Last week, Friends of the Everglades Executive Director Eve Samples took to the air with a volunteer LightHawk pilot to survey sugarcane burning in the Everglades Agricultural Area south of Lake Okeechobee. It didn’t take long to find what they were looking for.

Within five minutes of takeoff, they spotted several large burns, with smoke and ash blowing westward toward the Glades communities of Belle Glade, South Bay, Pahokee and Clewiston.

Elsewhere in South Florida, it was a blue-sky day. But above the Glades, it looked like twilight due to the smoke, known to locals in the Glades as “black snow.” The burns produced so much smoke that the plumes showed up as rain on the LightHawk pilot’s radar.

Keep in mind: This map shows just one day during the sugarcane burning season that runs from October to May every year. Current regulations, overseen by the Florida Department of Agriculture & Consumer Services, have failed to address inadequate protections for Glades communities, leaving residents exposed to air pollution, health risks and economic stress due to pre-harvest burning. Making matters worse, these unjust regulations are based largely on wind direction and do not allow permits to be issued when the winds are blowing east toward wealthier coastal communities.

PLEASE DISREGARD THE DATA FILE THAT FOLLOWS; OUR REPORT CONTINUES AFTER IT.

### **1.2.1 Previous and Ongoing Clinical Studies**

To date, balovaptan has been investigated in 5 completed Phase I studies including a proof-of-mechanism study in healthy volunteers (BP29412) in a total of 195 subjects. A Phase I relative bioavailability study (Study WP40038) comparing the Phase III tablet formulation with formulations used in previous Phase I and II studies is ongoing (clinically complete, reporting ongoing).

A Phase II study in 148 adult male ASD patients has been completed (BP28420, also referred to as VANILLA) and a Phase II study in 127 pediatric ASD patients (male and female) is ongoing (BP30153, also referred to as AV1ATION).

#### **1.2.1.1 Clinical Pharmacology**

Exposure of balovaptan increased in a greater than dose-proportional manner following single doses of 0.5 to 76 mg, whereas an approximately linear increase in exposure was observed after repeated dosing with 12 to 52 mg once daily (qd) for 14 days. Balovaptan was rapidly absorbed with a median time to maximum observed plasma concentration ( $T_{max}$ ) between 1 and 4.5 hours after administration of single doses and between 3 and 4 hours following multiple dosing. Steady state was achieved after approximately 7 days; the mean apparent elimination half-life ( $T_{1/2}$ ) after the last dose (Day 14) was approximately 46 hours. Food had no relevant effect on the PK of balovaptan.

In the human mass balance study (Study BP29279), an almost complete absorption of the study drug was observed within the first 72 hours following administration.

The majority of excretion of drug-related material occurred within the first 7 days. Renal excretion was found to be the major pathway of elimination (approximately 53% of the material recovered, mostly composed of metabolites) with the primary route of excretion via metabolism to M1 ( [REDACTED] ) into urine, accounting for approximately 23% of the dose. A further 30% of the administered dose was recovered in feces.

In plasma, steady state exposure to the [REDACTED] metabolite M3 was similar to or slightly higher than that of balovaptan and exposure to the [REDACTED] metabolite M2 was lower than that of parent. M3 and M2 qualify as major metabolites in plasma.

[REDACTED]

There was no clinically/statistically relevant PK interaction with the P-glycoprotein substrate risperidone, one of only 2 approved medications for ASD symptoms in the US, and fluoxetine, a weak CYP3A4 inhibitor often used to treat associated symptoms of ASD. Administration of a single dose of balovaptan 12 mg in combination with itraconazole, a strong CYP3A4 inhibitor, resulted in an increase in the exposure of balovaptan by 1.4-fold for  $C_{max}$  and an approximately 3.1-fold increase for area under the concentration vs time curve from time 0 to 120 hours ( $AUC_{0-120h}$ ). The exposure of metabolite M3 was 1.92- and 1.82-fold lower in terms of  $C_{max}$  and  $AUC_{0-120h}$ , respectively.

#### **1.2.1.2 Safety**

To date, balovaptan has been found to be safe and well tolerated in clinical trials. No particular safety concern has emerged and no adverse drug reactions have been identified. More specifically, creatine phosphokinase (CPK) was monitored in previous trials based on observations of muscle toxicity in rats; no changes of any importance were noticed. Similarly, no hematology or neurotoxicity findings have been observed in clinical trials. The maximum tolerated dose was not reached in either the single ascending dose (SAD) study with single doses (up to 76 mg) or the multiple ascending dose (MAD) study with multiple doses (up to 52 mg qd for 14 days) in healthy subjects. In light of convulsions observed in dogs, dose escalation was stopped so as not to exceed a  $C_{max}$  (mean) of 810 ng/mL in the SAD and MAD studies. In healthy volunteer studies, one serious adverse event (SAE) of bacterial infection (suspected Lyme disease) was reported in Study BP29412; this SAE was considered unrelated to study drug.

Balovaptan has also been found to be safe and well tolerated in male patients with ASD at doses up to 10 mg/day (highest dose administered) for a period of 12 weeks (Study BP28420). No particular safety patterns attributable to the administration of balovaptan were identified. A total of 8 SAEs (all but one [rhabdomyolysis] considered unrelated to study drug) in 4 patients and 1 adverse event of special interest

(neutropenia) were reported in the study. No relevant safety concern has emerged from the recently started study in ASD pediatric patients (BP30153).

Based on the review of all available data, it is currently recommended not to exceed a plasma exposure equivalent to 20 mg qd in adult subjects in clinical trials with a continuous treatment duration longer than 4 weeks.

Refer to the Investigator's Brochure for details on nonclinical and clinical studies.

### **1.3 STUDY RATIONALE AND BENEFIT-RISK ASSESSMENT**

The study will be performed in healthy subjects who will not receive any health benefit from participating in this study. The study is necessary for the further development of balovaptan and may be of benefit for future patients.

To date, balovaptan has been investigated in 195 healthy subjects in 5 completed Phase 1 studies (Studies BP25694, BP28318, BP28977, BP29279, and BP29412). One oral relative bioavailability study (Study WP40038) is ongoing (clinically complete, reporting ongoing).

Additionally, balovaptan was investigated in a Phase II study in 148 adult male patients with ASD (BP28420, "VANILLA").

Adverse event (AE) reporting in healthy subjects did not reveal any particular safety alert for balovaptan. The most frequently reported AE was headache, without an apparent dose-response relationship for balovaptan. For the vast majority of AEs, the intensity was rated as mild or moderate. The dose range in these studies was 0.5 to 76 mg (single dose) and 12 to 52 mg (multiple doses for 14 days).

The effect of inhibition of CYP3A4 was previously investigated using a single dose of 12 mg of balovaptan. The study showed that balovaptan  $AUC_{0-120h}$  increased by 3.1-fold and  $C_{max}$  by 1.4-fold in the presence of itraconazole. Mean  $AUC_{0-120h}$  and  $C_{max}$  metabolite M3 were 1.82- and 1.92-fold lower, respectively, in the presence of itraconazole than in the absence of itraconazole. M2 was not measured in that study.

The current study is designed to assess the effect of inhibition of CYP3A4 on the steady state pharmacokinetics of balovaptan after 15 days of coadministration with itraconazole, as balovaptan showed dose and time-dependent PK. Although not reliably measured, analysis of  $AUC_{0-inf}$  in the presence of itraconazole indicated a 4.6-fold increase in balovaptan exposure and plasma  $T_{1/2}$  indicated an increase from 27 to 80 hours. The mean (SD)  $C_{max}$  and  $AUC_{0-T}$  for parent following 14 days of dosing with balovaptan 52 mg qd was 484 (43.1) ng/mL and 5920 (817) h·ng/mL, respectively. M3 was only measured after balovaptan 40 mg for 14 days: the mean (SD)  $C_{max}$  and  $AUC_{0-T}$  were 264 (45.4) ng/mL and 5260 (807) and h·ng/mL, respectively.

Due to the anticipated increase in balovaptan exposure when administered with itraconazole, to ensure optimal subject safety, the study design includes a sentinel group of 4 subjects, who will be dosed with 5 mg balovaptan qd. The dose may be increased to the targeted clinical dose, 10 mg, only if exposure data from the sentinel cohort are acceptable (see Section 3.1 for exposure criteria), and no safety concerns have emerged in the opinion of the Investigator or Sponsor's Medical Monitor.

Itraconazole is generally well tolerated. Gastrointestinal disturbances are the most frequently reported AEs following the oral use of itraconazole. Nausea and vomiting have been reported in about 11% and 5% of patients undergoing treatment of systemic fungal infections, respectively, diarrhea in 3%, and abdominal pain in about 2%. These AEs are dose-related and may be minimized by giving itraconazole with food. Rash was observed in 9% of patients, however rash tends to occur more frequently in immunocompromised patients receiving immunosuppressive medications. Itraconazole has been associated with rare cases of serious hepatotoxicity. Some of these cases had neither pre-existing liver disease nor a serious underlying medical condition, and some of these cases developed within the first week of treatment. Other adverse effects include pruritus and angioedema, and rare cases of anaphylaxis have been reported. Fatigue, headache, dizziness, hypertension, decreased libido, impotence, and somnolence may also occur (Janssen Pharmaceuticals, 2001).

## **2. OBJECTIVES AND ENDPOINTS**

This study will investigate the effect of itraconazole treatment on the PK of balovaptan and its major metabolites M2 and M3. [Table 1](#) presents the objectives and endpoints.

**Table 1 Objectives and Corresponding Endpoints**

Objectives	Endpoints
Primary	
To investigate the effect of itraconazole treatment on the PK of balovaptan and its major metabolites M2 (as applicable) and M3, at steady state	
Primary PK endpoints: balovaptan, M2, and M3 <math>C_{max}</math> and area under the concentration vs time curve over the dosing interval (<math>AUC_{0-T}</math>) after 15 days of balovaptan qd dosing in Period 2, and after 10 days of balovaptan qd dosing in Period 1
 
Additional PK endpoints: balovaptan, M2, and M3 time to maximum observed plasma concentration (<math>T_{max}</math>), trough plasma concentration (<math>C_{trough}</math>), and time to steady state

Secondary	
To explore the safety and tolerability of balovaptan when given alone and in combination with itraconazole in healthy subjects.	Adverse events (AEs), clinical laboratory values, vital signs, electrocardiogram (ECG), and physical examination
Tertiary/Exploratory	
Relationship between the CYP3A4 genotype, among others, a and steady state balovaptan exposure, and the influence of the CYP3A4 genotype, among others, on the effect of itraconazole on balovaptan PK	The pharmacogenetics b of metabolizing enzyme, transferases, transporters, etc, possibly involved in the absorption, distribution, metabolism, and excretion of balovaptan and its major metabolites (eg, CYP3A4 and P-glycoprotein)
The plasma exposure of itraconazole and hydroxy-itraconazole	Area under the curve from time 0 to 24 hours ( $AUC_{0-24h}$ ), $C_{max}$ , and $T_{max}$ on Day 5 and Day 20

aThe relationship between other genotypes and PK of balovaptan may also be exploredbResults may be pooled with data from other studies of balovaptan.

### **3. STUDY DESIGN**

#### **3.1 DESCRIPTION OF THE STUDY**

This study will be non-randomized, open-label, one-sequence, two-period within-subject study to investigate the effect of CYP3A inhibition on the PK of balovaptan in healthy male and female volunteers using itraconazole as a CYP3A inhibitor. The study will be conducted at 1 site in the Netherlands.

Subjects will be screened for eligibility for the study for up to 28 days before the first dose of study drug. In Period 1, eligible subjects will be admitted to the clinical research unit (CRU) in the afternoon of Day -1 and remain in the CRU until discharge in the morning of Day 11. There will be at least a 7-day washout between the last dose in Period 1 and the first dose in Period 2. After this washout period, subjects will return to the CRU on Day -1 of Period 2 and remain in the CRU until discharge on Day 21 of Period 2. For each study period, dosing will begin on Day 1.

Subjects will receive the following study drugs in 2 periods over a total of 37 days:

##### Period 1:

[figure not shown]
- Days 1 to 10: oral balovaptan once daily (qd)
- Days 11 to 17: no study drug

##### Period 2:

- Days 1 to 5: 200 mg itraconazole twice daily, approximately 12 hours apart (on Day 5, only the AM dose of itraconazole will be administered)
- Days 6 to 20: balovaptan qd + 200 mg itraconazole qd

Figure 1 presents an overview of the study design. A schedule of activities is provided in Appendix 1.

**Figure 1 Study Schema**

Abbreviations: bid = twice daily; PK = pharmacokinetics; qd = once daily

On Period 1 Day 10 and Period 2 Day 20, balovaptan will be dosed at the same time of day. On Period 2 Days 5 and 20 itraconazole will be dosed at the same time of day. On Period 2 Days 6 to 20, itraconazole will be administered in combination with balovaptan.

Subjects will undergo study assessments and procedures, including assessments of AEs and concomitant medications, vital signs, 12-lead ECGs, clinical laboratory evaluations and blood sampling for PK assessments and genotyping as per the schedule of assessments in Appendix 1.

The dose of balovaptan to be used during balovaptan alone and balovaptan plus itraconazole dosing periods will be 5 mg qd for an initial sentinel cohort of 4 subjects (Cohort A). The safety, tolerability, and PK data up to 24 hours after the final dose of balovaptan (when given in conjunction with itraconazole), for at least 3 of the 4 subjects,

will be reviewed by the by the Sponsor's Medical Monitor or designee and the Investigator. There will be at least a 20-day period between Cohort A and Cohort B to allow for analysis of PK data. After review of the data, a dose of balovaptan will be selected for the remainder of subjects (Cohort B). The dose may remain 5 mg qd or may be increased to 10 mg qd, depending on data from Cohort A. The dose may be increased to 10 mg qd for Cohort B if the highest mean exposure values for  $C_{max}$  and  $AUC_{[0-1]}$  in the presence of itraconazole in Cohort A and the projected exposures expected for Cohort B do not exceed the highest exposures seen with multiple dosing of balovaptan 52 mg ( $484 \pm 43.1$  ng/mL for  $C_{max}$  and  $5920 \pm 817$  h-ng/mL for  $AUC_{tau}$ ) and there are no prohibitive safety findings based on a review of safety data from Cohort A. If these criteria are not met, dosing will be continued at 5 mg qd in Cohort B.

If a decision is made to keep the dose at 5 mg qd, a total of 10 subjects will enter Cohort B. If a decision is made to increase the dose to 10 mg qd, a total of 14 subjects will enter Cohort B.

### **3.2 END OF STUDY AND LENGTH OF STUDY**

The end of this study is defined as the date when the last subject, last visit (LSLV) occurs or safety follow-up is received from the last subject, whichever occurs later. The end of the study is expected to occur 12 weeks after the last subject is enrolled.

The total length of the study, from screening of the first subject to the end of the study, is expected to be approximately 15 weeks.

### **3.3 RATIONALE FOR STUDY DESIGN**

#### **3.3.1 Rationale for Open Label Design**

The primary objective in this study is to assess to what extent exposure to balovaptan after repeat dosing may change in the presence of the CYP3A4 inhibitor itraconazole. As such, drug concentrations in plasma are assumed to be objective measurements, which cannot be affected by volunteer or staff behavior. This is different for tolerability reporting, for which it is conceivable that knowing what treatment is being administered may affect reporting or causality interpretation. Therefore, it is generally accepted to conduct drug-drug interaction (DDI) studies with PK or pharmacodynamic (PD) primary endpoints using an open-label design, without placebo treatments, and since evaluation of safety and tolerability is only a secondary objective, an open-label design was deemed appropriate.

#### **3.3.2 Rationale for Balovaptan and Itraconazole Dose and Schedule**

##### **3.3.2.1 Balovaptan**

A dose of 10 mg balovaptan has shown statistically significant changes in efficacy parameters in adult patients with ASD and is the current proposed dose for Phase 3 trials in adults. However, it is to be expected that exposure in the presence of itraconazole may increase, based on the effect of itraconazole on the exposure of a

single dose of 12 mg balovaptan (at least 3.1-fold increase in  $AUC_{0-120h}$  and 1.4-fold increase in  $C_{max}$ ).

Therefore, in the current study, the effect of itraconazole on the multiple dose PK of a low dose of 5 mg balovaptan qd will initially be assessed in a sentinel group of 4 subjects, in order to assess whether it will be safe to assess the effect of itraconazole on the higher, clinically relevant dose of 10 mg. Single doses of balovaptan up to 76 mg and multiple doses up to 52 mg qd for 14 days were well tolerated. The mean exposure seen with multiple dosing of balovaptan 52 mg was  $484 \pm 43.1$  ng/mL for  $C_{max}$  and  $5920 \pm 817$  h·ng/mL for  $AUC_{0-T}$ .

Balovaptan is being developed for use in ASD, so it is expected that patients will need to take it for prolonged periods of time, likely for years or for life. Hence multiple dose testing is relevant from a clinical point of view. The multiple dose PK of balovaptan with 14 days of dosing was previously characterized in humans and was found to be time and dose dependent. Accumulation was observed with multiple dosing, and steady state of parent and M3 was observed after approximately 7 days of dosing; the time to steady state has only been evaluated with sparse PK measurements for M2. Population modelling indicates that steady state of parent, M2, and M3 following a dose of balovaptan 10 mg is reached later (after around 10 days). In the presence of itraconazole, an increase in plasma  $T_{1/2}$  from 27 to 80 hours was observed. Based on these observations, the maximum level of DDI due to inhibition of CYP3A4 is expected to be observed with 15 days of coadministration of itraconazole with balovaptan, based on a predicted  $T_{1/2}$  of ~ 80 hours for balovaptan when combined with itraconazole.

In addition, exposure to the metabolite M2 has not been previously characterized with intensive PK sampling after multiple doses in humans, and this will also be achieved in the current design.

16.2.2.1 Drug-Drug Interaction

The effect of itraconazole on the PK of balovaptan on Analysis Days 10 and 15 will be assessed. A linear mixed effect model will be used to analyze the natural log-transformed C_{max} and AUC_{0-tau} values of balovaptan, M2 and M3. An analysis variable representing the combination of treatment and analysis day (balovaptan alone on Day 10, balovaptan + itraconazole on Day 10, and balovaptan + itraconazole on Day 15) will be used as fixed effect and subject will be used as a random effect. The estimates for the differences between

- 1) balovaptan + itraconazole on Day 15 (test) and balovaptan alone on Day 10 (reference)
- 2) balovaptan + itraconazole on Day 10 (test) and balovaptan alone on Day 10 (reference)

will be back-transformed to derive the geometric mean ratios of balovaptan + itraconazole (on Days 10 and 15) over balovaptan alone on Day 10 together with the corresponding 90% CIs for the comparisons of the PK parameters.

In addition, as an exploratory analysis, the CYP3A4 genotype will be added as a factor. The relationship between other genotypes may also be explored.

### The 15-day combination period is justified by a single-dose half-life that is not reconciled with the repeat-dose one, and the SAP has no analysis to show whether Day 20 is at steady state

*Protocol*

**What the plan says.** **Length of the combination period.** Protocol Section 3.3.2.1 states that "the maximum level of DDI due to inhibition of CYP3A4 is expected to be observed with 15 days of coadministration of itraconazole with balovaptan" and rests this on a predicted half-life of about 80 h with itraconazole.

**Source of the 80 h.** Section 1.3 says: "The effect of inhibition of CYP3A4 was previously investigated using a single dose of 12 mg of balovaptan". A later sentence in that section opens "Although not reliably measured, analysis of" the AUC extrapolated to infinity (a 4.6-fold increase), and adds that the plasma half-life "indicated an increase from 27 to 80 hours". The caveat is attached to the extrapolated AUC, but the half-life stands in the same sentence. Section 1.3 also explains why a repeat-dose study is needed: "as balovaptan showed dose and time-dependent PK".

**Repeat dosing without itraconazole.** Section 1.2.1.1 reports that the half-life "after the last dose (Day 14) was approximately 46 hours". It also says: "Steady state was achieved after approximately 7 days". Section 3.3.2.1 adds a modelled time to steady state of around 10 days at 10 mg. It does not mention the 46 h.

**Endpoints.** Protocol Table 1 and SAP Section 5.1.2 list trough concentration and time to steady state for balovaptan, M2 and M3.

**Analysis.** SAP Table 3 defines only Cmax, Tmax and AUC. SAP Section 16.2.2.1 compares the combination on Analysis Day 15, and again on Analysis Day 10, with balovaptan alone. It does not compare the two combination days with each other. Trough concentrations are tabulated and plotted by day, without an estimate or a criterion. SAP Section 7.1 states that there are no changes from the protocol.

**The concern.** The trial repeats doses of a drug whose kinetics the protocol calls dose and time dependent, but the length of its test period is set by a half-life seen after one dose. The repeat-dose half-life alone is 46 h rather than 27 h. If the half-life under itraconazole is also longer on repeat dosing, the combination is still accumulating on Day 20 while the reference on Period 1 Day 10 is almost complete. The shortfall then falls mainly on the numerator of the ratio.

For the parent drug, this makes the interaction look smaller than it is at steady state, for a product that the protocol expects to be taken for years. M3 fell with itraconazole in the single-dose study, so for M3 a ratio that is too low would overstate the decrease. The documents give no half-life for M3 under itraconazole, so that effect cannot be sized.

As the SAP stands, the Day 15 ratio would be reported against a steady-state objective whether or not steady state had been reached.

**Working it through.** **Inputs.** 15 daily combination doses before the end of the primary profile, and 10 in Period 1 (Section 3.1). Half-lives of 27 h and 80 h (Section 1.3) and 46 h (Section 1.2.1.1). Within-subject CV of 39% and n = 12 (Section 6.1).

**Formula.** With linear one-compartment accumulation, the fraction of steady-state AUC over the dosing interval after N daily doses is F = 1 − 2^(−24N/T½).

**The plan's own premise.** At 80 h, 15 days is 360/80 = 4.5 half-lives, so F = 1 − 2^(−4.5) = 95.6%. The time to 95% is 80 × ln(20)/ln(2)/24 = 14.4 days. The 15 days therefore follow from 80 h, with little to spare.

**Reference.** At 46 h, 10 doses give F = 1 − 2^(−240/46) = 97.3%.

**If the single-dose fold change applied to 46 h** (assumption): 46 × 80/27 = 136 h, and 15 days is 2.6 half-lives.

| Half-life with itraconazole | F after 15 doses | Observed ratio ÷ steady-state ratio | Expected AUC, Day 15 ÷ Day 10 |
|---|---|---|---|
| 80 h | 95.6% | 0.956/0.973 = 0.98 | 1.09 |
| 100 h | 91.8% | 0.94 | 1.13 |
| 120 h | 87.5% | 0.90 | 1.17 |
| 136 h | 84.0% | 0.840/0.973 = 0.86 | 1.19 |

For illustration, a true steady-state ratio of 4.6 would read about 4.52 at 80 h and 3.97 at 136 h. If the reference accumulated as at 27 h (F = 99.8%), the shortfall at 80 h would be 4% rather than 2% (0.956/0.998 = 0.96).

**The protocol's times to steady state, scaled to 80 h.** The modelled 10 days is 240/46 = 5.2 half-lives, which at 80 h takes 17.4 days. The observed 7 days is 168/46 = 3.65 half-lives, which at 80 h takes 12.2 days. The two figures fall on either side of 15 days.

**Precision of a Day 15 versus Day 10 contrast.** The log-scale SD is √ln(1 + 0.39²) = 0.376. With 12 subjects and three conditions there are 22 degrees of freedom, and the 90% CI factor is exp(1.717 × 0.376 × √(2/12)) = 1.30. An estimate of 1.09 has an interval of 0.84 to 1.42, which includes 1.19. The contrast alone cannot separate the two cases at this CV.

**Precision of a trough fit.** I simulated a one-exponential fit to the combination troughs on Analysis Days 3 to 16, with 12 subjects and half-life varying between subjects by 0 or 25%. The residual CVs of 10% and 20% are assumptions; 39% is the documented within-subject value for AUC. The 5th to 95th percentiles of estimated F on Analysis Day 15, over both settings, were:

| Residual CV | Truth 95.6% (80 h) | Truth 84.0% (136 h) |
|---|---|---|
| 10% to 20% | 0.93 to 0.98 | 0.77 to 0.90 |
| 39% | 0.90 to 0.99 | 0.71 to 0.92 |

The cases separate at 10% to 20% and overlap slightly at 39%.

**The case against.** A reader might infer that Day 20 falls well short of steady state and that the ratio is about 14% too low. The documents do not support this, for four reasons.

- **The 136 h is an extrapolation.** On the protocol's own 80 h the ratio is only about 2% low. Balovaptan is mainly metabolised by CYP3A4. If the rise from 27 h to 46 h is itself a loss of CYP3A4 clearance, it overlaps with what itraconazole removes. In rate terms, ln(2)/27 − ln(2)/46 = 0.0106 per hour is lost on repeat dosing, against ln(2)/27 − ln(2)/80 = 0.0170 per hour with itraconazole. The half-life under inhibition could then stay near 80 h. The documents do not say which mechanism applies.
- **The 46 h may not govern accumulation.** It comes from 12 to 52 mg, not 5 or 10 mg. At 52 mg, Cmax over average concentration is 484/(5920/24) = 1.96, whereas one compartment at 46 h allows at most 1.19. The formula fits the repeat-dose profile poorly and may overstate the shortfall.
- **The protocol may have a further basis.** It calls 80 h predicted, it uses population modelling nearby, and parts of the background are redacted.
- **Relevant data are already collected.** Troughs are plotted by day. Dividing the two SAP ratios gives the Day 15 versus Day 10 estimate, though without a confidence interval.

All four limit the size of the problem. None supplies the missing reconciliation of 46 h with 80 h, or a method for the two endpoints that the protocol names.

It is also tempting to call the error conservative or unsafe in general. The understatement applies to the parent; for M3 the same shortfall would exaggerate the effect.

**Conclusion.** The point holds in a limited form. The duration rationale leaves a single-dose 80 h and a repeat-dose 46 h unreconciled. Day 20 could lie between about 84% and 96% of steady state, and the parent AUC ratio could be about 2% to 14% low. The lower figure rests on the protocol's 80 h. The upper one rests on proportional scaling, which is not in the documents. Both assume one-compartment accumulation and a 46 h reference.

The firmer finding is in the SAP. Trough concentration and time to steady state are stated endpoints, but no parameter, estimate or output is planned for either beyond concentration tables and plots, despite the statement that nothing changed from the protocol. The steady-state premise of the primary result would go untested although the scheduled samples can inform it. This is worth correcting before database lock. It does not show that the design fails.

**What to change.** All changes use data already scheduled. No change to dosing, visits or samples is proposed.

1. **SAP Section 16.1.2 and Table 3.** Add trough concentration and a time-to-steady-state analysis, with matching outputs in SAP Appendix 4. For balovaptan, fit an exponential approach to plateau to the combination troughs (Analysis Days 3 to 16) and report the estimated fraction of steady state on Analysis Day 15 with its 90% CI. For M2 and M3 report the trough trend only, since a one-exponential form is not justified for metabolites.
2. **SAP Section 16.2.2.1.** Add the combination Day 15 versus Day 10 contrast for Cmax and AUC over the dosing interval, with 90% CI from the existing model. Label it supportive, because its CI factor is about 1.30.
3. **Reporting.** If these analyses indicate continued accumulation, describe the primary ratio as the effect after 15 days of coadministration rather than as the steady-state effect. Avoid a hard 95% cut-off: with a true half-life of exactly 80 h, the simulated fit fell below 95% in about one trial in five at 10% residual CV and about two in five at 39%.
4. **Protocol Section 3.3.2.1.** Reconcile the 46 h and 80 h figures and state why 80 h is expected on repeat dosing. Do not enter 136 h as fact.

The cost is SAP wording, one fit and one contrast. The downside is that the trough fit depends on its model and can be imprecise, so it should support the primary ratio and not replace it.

It doesn’t have to be like this. Other sugarcane producing countries like Brazil have phased out sugarcane burning, choosing to shift to the safer practice of green harvesting and setting a precedent that Florida could follow. Yet U.S. Sugar and Florida Crystals continue to burn hundreds of thousands of acres in the Everglades Agricultural Area.

Florida has failed us on this. But there is another path forward. The U.S. Farm Bill is being negotiated right now — and it’s an opportunity to hold Big Sugar responsible for this harm to the environment and public health.

If you haven’t already, you can click below to urge Congress to end the sugar program in the Farm Bill. Though the official deadline for this action was March 31, community input is still being accepted.